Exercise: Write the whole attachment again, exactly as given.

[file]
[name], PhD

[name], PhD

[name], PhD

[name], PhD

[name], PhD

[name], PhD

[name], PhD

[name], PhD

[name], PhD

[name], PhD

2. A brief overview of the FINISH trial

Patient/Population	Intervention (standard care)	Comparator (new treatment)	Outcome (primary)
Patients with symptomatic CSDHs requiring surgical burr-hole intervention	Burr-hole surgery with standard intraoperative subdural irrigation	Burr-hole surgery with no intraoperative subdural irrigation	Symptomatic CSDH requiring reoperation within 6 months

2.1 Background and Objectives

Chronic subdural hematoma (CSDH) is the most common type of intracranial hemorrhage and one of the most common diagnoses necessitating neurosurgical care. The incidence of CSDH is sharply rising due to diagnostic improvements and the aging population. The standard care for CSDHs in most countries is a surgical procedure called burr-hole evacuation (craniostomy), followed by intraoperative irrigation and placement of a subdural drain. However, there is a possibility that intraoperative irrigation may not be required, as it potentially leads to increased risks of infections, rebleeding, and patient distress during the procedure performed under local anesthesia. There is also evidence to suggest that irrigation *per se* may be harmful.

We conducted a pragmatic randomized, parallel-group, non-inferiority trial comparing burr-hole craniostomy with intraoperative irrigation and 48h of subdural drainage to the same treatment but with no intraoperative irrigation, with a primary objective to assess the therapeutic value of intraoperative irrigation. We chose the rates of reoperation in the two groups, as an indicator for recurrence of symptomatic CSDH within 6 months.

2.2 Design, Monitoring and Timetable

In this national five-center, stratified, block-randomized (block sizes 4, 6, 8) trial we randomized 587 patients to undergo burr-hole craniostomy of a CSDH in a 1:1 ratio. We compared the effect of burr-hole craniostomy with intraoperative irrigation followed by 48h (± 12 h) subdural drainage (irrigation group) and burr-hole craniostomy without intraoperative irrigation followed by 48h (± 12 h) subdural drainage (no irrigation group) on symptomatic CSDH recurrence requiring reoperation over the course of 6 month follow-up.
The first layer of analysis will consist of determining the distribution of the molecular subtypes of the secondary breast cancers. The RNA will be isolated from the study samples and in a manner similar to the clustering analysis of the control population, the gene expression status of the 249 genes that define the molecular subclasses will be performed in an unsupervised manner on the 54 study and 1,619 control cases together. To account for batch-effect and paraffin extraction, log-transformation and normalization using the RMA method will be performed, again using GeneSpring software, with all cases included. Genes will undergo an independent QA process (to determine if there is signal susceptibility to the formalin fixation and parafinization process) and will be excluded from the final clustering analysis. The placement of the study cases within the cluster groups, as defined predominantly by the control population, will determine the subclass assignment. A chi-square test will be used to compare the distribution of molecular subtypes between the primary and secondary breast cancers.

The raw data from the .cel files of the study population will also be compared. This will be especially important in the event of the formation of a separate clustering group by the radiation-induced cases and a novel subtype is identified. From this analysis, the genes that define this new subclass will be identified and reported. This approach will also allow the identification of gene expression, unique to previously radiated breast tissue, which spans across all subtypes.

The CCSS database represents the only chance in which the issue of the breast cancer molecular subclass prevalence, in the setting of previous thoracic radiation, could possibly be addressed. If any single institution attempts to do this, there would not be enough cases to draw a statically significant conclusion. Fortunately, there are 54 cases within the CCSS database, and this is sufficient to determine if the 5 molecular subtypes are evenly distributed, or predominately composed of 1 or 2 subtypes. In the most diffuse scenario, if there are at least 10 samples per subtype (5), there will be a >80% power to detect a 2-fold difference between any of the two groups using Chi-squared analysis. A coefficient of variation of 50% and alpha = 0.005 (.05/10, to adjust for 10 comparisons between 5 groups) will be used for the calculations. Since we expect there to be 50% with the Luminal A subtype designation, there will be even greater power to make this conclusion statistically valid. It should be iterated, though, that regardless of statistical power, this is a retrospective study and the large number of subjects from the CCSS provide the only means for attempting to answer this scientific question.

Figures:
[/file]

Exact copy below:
[name], PhD

[name], PhD

[name], PhD

[name], PhD

[name], PhD

[name], PhD

[name], PhD

[name], PhD

[name], PhD

[name], PhD

2. A brief overview of the FINISH trial

Patient/Population	Intervention (standard care)	Comparator (new treatment)	Outcome (primary)
Patients with symptomatic CSDHs requiring surgical burr-hole intervention	Burr-hole surgery with standard intraoperative subdural irrigation	Burr-hole surgery with no intraoperative subdural irrigation	Symptomatic CSDH requiring reoperation within 6 months

2.1 Background and Objectives

Chronic subdural hematoma (CSDH) is the most common type of intracranial hemorrhage and one of the most common diagnoses necessitating neurosurgical care. The incidence of CSDH is sharply rising due to diagnostic improvements and the aging population. The standard care for CSDHs in most countries is a surgical procedure called burr-hole evacuation (craniostomy), followed by intraoperative irrigation and placement of a subdural drain. However, there is a possibility that intraoperative irrigation may not be required, as it potentially leads to increased risks of infections, rebleeding, and patient distress during the procedure performed under local anesthesia. There is also evidence to suggest that irrigation *per se* may be harmful.

We conducted a pragmatic randomized, parallel-group, non-inferiority trial comparing burr-hole craniostomy with intraoperative irrigation and 48h of subdural drainage to the same treatment but with no intraoperative irrigation, with a primary objective to assess the therapeutic value of intraoperative irrigation. We chose the rates of reoperation in the two groups, as an indicator for recurrence of symptomatic CSDH within 6 months.

2.2 Design, Monitoring and Timetable

In this national five-center, stratified, block-randomized (block sizes 4, 6, 8) trial we randomized 587 patients to undergo burr-hole craniostomy of a CSDH in a 1:1 ratio. We compared the effect of burr-hole craniostomy with intraoperative irrigation followed by 48h (± 12 h) subdural drainage (irrigation group) and burr-hole craniostomy without intraoperative irrigation followed by 48h (± 12 h) subdural drainage (no irrigation group) on symptomatic CSDH recurrence requiring reoperation over the course of 6 month follow-up.
The first layer of analysis will consist of determining the distribution of the molecular subtypes of the secondary breast cancers. The RNA will be isolated from the study samples and in a manner similar to the clustering analysis of the control population, the gene expression status of the 249 genes that define the molecular subclasses will be performed in an unsupervised manner on the 54 study and 1,619 control cases together. To account for batch-effect and paraffin extraction, log-transformation and normalization using the RMA method will be performed, again using GeneSpring software, with all cases included. Genes will undergo an independent QA process (to determine if there is signal susceptibility to the formalin fixation and parafinization process) and will be excluded from the final clustering analysis. The placement of the study cases within the cluster groups, as defined predominantly by the control population, will determine the subclass assignment. A chi-square test will be used to compare the distribution of molecular subtypes between the primary and secondary breast cancers.

The raw data from the .cel files of the study population will also be compared. This will be especially important in the event of the formation of a separate clustering group by the radiation-induced cases and a novel subtype is identified. From this analysis, the genes that define this new subclass will be identified and reported. This approach will also allow the identification of gene expression, unique to previously radiated breast tissue, which spans across all subtypes.

The CCSS database represents the only chance in which the issue of the breast cancer molecular subclass prevalence, in the setting of previous thoracic radiation, could possibly be addressed. If any single institution attempts to do this, there would not be enough cases to draw a statically significant conclusion. Fortunately, there are 54 cases within the CCSS database, and this is sufficient to determine if the 5 molecular subtypes are evenly distributed, or predominately composed of 1 or 2 subtypes. In the most diffuse scenario, if there are at least 10 samples per subtype (5), there will be a >80% power to detect a 2-fold difference between any of the two groups using Chi-squared analysis. A coefficient of variation of 50% and alpha = 0.005 (.05/10, to adjust for 10 comparisons between 5 groups) will be used for the calculations. Since we expect there to be 50% with the Luminal A subtype designation, there will be even greater power to make this conclusion statistically valid. It should be iterated, though, that regardless of statistical power, this is a retrospective study and the large number of subjects from the CCSS provide the only means for attempting to answer this scientific question.

Figures: